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Consider a rectangular rod, for example. I fix it from one end and apply a transverse force on the other (to cause bending) and also a axial force (lets just assume its compressive). Now, according to theory and what we have learned at the University level is that I can directly use the superposition principle and calculate the maximum compressive stress in the rod, by adding the max compressive stress coming from bending to the compressive stress in the rod arising from the compressive axial force, at any cross section of the rod. Now what I am confused about is does this supperposition principle makes sense in reality, and is parallel to what we observe in reality or not?

In my understanding, if solely bending exists in the rod (with no axial force applied) then at any cross section of the rod, there won't be a net axial force, no matter what shape of the cross section is used. The part above the neutral axis will have a net force equal and opposite to the part below the neutral axis, and basically when this value is multiplied by the distance between them will give me bending moment at that cross section. But now, if I also include an axial force like compression (as mentioned in first paragraph), so still would the bending law hold or not? I mean now the net force in the part above the neutral axis is not equal to the net force in the part below the neutral axis (if we add the bending forces to the axial forces). So it doesn't actually satisfy the basic requirement for bending to occur (i.e. these upper net force and lower net force must be equal and opposite). So will bending still occur or not?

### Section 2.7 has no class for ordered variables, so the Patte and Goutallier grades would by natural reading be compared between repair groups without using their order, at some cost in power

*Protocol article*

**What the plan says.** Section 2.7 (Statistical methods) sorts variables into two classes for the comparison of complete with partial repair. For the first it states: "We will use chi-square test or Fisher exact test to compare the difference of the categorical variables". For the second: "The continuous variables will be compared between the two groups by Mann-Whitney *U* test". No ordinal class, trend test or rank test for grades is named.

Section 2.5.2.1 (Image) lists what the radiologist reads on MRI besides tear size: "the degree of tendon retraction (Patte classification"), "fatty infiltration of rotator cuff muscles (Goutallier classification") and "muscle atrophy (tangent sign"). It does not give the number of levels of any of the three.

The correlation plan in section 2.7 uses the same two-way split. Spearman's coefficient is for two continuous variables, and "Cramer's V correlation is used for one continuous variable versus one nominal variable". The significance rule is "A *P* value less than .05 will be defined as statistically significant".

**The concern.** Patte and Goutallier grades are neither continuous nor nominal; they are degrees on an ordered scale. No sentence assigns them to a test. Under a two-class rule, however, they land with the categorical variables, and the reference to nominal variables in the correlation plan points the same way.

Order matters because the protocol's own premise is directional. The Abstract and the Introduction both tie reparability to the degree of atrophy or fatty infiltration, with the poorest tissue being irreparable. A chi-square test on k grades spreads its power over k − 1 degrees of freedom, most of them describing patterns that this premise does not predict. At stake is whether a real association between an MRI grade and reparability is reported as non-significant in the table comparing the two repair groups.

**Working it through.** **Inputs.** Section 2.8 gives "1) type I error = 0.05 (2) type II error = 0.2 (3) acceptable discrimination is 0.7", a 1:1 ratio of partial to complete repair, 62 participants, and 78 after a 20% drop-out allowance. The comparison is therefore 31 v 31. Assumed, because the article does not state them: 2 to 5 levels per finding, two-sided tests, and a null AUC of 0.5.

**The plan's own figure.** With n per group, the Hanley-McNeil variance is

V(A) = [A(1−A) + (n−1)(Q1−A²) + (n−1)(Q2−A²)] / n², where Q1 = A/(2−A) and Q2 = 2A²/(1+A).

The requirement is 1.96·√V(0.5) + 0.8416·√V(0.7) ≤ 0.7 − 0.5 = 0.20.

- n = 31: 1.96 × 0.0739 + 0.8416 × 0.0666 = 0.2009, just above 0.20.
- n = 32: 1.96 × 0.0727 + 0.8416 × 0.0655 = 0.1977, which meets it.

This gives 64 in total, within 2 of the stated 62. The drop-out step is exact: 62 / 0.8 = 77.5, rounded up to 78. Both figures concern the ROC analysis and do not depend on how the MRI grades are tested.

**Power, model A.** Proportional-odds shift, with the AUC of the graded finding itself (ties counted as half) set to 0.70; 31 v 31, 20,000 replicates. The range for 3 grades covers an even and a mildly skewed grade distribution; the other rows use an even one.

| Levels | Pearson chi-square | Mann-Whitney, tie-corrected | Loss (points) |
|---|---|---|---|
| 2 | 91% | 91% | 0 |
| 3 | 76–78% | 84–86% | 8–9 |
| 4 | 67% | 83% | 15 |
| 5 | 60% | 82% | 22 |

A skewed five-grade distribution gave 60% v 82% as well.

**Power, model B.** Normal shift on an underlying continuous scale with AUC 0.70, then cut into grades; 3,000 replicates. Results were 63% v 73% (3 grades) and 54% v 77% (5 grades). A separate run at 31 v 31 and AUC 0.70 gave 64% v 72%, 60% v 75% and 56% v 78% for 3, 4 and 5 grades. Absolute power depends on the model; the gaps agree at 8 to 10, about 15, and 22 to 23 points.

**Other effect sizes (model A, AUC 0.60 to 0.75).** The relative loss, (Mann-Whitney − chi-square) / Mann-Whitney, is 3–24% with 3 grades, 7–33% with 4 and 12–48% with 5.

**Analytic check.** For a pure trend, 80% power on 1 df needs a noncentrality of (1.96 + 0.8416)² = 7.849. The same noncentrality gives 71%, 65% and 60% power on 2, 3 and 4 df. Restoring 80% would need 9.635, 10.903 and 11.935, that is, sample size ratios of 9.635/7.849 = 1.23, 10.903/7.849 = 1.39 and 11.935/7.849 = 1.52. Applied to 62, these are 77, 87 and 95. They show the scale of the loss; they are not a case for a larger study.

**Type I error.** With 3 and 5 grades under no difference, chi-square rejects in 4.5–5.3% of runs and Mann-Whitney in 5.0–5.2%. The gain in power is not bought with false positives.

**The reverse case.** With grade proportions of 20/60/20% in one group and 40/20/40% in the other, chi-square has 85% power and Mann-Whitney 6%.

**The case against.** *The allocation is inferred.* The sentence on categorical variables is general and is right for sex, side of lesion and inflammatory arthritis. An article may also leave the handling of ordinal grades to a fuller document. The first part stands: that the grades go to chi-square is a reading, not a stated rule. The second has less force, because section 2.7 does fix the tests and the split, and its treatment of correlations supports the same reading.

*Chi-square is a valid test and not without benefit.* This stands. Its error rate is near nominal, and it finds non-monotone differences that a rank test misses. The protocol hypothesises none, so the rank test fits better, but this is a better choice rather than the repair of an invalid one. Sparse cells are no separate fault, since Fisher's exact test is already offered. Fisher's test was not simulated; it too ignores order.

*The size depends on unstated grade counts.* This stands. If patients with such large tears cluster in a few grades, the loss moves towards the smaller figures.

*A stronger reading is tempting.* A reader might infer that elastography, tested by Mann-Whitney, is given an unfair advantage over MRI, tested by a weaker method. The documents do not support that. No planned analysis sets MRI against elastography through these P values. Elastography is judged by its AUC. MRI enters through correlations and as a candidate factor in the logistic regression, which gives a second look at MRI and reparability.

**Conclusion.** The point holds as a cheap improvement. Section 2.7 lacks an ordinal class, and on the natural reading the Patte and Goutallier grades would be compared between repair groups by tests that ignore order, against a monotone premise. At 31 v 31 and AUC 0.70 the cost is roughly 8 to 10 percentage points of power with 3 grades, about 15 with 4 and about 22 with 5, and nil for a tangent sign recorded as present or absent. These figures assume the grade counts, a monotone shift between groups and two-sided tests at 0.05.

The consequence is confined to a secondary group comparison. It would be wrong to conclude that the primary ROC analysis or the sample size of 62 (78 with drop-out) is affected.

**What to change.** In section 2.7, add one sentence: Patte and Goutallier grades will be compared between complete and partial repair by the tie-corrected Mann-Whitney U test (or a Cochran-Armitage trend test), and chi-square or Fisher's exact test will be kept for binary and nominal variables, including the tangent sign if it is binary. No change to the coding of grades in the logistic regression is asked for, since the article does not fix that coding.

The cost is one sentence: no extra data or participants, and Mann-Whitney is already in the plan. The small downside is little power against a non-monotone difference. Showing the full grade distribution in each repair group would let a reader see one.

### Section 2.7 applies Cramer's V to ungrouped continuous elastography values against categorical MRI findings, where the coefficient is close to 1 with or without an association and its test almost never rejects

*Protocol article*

(I know I can actually observe it by experimentally using a flexible beam, but I want to learn if the theory makes sense or not).

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  • $\begingroup$ Theory? Why not see what Timoshenko has to say? $\endgroup$
    – Solar Mike
    Sep 15 at 18:45
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The superposition principle is valid if the assumptions it makes are valid.

A commonly used set of valid assumptions are small displacements and strains and linear elastic material behavior.

For large displacements, large strains, nonlinear elasticity, plastic deformation, etc it is usually not valid.

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  • $\begingroup$ I mean you are mentioning the assumptions as made by the beam theories. Should the same assumptions apply to superposition principle as well? $\endgroup$ Sep 16 at 16:17
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In setting small-angle deformations as a limit we set the limit for strains in all configurations to be elastic and totally reversible.

Meaning if the beam deflects under the load or twists under the torque, etc, it will recover its original shape fully after removing the load.

As long as the strains and stresses are within this envelope, you can add or subtract stresses and vice versa strains. It has a beneficial side effect that one can assume the functions, sin, and tan of an angle equal to the angle. and it has made engineering calculations much easier.

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